Comics: 'Batman: Earth One' and other quality Bat-books
Scripps Howard News Service
With photo/graphic: SH12G225COMICS, SH12G226COMICS, SH12G227COMICS, SH12G228COMICS
By ANDREW A. SMITH
Scripps Howard News Service
The tragedy in Colorado doesn't seem to have deterred enthusiasm for "The Dark Knight Rises," which posted the third-highest opening-weekend box office in history. If all those Bat-fans are still in the mood for some cape-and-cowl stories, here are four more quality Bat-books from DC Entertainment:
-- The much-anticipated "Batman: Earth One" is out ($25.99), and it lives up to the hype. Written by DC Chief Creative Officer Geoff Johns, it re-imagines the Dark Knight's origin in the modern day, just as "Superman: Earth One" did for the Man of Steel last year. And it's a corker.
Yes, we all know the outlines of the story: Bruce Wayne's parents were murdered in an alley before his eyes, and he vowed to protect others from the same fate by becoming a masked vigilante. But this updating makes a few changes that not only make the story more plausible, but rams home the emotional punch of the story.
One thing artist Gary Frank does is eliminate the whited-out-eyes look on Batman's cowl and allow Wayne's blue peepers to show through. As any actor will tell you, allowing the audience to see your eyes heightens the emotional connection. The whited-out eyes -- which has been with Batman since the beginning -- is cool-looking, but this book is going for emotional impact, not a coolness factor.
Another change, obvious in retrospect, is to imbed a great many Bat-elements that accrued over the decades right at the beginning. Wayne and Commissioner Gordon were there from the first story in 1939, but Alfred Pennyworth, Detective Harvey Bullock, Oswald "Penguin" Cobblepot, Lucius Fox and Arkham Asylum were added piecemeal over the decades. They're integrated here into the origin story, fleshing out Batman's world immediately in an organic and convincing tapestry. Also, it all rings true, in that Alfred is a former Royal Marine, "Arkham" is Martha Wayne's maiden name and Bullock's fall into nihilistic cynicism is horrifically foreshadowed.
Further, this Batman is a genuine amateur -- and out for revenge. For Batman to be heroic, and to believably survive, he must become the consummate professional and protector of the innocent we know him to be today. That is, in fact, his story arc -- and it is played for maximum drama, rather than anti-heroism or pratfalls.
I make no secret that I was greatly disappointed by "Superman: Earth One." But this take on Batman is so powerful I sure wouldn't mind reading more.
-- "Batman and Robin Volume 1: Born to Kill" ($24.99) does something I never expected: It allows Batman to grow. The premise of the series is that Batman's 10-year-old biological son, via Ra's al Ghul's daughter and raised by the League of Assassins, is the new Robin. The friction between the Bat and Bird is palpable, as Batman struggles to rein in Robin's homicidal training and recklessness without alienating him completely.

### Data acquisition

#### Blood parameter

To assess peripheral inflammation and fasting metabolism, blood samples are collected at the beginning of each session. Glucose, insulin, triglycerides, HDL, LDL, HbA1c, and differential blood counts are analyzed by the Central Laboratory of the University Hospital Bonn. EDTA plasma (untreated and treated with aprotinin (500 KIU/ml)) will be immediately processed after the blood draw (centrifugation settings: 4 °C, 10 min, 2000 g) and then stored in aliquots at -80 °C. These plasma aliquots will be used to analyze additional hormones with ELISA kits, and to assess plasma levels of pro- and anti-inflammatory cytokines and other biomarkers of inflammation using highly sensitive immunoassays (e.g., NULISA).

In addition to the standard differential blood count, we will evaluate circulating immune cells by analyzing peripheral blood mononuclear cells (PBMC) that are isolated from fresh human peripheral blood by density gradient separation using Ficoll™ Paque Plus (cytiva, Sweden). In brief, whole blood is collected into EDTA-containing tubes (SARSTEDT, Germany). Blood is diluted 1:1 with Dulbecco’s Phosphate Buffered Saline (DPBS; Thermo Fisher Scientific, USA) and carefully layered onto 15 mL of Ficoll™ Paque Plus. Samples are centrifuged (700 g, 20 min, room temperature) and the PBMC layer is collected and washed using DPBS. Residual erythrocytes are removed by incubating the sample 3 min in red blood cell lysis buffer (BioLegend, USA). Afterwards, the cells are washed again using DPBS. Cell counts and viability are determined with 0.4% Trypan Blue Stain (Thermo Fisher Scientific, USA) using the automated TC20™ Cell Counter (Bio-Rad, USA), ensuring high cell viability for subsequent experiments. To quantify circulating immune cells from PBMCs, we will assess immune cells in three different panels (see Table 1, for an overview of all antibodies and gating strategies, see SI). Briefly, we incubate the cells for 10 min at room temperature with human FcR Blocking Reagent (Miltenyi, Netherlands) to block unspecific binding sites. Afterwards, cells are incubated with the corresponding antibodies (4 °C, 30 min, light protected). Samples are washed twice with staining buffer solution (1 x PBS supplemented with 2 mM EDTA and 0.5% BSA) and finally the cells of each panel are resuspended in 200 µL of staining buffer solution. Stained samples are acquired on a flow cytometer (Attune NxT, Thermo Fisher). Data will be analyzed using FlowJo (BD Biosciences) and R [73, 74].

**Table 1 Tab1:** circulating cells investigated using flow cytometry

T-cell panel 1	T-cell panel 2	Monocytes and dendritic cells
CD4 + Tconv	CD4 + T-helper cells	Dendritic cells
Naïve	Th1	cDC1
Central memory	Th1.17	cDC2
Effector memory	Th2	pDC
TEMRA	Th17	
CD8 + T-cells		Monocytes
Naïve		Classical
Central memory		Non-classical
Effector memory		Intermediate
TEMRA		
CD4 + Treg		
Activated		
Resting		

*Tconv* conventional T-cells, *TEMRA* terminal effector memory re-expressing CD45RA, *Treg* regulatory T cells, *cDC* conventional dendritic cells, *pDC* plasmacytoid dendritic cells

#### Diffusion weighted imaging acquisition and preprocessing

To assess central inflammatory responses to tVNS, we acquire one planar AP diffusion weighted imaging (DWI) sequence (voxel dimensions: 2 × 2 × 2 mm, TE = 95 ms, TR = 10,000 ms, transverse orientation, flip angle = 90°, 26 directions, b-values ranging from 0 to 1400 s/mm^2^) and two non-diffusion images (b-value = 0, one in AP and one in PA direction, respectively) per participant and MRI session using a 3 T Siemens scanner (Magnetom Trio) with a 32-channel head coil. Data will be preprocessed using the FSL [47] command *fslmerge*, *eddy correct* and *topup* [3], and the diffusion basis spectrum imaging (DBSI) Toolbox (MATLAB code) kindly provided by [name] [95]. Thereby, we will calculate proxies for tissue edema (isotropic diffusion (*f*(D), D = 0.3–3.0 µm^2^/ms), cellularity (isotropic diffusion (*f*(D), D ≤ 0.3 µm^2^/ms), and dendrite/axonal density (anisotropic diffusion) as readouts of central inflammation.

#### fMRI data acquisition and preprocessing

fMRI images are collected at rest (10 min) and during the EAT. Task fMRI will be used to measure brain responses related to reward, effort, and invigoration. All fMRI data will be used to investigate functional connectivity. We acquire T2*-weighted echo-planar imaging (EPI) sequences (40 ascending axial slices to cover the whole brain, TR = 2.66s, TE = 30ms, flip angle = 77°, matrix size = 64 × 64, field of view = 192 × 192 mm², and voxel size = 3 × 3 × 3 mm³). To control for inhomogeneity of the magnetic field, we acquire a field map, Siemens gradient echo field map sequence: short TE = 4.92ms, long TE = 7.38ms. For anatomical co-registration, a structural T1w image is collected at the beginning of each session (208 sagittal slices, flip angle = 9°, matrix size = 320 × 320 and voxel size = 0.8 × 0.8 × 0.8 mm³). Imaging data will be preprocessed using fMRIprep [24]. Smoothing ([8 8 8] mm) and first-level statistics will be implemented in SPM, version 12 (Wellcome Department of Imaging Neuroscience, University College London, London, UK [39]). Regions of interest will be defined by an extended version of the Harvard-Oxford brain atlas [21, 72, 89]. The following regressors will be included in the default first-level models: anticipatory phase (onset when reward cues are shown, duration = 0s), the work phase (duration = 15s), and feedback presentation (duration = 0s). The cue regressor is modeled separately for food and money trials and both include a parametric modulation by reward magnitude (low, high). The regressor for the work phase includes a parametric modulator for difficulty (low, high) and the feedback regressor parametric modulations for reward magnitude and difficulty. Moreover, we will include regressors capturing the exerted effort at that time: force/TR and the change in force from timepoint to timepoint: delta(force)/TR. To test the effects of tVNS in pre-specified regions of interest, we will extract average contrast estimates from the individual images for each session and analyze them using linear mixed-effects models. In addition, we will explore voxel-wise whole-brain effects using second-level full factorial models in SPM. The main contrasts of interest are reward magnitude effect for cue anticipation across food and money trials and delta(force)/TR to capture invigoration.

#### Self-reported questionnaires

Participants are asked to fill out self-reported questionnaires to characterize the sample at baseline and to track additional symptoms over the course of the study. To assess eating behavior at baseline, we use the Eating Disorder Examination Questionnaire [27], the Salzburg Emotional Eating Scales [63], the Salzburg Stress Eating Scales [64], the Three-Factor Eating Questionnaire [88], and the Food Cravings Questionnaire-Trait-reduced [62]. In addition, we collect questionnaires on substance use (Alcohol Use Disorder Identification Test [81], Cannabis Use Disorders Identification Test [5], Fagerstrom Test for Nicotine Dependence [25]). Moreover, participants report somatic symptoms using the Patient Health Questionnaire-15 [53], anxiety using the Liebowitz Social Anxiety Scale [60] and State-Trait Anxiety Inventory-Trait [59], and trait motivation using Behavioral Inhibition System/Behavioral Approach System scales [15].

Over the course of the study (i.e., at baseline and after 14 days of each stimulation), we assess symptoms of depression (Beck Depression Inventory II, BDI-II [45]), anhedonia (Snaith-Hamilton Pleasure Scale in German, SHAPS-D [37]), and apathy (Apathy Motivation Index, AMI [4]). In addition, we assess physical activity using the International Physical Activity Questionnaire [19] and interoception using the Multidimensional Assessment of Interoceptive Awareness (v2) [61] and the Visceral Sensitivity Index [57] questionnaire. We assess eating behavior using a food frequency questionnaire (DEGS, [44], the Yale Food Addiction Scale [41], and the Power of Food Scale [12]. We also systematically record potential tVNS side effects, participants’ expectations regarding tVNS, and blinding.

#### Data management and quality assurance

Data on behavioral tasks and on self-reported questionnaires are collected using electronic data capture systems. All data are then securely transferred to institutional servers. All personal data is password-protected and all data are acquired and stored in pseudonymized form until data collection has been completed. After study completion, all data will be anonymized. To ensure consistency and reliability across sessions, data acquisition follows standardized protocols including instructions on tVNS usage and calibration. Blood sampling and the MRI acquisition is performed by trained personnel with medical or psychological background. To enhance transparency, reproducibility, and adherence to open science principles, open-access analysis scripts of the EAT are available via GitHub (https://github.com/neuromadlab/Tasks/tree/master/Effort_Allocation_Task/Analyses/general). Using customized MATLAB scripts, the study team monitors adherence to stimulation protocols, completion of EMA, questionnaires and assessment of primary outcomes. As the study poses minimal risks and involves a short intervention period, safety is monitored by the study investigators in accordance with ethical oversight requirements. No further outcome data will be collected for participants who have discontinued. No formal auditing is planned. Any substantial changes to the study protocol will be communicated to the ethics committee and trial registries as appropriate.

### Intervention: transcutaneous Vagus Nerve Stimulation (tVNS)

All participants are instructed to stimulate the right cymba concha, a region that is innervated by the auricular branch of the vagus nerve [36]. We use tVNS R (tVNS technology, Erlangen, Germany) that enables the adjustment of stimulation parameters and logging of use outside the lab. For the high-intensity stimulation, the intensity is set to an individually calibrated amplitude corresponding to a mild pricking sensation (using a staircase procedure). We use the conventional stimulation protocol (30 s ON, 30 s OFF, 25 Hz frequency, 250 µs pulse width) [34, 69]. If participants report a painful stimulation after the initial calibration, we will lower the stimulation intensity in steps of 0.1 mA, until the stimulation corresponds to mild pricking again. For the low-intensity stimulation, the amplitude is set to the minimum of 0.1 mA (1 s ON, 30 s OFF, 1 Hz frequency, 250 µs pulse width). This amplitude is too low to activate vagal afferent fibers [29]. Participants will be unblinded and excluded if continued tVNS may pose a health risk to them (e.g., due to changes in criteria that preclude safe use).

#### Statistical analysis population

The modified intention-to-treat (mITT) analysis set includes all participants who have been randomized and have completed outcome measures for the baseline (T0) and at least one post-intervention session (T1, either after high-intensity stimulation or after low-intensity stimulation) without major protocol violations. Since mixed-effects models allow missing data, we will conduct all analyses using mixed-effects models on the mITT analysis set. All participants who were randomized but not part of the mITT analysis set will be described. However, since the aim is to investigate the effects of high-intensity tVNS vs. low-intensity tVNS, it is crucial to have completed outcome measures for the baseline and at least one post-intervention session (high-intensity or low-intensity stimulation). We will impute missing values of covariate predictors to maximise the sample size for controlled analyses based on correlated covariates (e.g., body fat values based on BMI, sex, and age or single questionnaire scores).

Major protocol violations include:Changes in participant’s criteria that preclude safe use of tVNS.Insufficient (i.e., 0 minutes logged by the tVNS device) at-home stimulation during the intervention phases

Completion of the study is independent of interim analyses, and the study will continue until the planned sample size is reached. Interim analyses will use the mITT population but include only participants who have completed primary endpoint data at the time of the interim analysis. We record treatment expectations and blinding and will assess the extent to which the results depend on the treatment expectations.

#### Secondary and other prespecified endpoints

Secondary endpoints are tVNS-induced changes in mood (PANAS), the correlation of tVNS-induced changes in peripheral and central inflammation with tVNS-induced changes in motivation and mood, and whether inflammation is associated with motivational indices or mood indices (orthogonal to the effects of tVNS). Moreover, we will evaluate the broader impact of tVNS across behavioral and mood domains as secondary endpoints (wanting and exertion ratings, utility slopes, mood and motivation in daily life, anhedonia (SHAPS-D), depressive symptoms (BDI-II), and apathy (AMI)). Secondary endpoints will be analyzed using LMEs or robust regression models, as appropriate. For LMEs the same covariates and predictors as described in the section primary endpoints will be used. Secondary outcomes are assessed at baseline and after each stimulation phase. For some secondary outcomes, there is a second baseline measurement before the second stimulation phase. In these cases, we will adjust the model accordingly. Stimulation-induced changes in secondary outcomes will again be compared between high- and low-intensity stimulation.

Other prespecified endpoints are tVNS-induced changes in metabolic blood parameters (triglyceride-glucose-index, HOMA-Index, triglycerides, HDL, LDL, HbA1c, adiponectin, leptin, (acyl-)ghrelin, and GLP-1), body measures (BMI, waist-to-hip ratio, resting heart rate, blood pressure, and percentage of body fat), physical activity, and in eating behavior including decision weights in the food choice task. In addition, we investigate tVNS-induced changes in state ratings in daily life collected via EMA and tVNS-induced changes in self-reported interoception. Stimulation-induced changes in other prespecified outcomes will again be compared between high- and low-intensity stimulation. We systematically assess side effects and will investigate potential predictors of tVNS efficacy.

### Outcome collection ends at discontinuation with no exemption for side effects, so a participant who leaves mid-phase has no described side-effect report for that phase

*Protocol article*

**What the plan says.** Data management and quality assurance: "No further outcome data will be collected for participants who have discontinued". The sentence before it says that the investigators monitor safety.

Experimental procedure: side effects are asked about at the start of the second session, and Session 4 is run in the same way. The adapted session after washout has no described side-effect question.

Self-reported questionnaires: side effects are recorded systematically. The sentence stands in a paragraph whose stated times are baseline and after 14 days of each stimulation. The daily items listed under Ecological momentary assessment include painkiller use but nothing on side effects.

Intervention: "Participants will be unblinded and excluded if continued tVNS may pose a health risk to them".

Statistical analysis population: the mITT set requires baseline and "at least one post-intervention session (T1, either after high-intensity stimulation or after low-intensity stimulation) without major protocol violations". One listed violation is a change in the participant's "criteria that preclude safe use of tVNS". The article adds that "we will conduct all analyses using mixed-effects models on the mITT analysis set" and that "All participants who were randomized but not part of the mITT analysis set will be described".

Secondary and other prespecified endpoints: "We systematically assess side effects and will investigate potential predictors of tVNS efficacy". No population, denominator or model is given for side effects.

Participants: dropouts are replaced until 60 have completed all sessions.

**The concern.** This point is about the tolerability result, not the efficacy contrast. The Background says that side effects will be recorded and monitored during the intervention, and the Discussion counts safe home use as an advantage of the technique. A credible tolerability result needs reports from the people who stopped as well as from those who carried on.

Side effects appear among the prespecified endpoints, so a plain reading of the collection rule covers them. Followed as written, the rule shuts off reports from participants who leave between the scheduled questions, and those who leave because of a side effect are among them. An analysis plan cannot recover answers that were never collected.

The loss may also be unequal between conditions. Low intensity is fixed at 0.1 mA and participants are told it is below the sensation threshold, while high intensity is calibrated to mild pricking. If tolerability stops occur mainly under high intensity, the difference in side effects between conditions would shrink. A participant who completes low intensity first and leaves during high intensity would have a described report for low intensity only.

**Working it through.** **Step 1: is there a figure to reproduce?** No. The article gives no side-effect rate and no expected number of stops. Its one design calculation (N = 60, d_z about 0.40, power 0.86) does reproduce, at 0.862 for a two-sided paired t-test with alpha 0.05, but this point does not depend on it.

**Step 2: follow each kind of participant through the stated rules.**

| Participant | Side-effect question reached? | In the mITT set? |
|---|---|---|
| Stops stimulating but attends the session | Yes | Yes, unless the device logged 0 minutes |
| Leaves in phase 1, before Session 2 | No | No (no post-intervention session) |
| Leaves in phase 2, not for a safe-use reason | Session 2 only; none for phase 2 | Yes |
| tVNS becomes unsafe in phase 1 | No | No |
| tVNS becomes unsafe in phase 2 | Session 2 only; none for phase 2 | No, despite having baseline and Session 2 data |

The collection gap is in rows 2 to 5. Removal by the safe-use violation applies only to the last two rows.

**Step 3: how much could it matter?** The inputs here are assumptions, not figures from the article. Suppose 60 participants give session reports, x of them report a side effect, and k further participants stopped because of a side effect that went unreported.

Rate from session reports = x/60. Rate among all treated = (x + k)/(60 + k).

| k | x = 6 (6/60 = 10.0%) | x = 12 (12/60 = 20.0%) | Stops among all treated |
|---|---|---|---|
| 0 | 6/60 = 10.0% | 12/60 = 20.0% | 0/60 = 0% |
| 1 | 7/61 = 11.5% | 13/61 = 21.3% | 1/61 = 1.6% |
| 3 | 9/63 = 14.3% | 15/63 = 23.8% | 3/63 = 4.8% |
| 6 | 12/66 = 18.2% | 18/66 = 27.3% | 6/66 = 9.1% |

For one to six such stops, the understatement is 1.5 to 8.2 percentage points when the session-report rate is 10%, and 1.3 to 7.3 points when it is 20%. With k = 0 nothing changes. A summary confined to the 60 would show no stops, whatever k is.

That's pretty interesting, but what I found amazing is that writer Peter Tomasi shows Bruce Wayne becoming something he never was with the other Robins: a father. His new perspective allows him to bury some old ghosts and reconnect with his softer instincts, making for a kinder, gentler Dark Knight. I don't know how often that particular card can be played, but it sure made "Born to Kill" an eye-opener for me.
-- The controversy over the first lesbian character to headline a comic book sometimes overshadows just how good that book is. I heartily recommend "Batwoman Volume 1: Hydrology" for the sheer skill of writer/artist J.H. Williams III. Not only is he an excellent craftsman and storyteller, but his ingenious use of panel shape and structure, which can be irritating in the wrong hands, adds another layer to his story.
Which itself is pretty cool. Batwoman is a unique Bat-character, and not just for her sexual orientation. Her hypercharged relationships -- from her estranged father to a wannabe sidekick to an aloof Batman who is reserving judgment -- keep the book tense even when there's no fighting going on. But don't worry; there's plenty of that, too.
-- I absolutely love everything writer Gail Simone has ever done, so maybe I set the bar too high anticipating "Batgirl Volume 1: The Darkest Reflection" ($22.99). Don't get me wrong: It's a good book, with a likable lead character who seems very close to Simone's heart. But it doesn't include the delightful, sometimes shocking, weirdness of Simone efforts like "Birds of Prey" and "Secret Six."
It's no secret that "Batgirl" returns Commissioner Gordon's daughter Barbara to the role, after 24 real-life years (but three in the comic book) of being confined to a wheelchair, after being shot in the spine by the Joker. How and why she's on her feet again is only hinted at, but the net effect is that this collection works more or less as an origin story, as the lead character re-establishes her life in both identities.
It's not as Simone-y as I would like, but it's still a decent, mid-level Bat-book.
(Contact Andrew A. Smith of The (Memphis) Commercial Appeal at capncomics(at)aol.com or on his Web site, http://captaincomics.ning.com.)